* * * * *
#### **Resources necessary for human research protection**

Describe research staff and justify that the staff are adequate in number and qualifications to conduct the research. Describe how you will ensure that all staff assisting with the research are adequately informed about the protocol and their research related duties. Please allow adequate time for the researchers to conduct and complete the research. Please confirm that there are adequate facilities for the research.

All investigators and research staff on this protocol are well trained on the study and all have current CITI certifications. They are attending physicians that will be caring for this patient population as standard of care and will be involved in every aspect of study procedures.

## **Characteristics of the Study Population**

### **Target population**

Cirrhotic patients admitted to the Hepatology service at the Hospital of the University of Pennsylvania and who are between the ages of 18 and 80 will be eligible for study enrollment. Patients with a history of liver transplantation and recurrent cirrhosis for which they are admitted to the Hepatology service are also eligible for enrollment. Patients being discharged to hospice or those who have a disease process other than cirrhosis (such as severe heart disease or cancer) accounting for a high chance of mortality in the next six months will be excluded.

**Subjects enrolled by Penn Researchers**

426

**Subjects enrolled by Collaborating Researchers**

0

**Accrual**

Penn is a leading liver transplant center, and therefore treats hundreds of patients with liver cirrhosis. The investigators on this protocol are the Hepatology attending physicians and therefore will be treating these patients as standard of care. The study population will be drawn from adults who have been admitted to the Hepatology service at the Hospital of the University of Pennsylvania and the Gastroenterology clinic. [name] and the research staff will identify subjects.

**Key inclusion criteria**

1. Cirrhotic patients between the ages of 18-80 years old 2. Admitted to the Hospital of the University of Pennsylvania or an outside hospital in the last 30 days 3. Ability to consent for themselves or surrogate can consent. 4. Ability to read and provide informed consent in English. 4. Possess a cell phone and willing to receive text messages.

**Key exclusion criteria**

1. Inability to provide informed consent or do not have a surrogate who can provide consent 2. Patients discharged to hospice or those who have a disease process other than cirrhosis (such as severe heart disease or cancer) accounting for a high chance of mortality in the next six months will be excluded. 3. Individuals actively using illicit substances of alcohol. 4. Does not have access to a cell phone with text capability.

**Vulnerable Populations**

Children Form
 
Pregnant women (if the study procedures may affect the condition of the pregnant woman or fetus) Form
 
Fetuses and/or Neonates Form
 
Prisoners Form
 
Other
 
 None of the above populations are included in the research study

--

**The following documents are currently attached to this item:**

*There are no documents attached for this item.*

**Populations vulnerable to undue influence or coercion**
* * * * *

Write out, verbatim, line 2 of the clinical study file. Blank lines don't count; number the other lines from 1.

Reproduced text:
Describe research staff and justify that the staff are adequate in number and qualifications to conduct the research. Describe how you will ensure that all staff assisting with the research are adequately informed about the protocol and their research related duties. Please allow adequate time for the researchers to conduct and complete the research. Please confirm that there are adequate facilities for the research.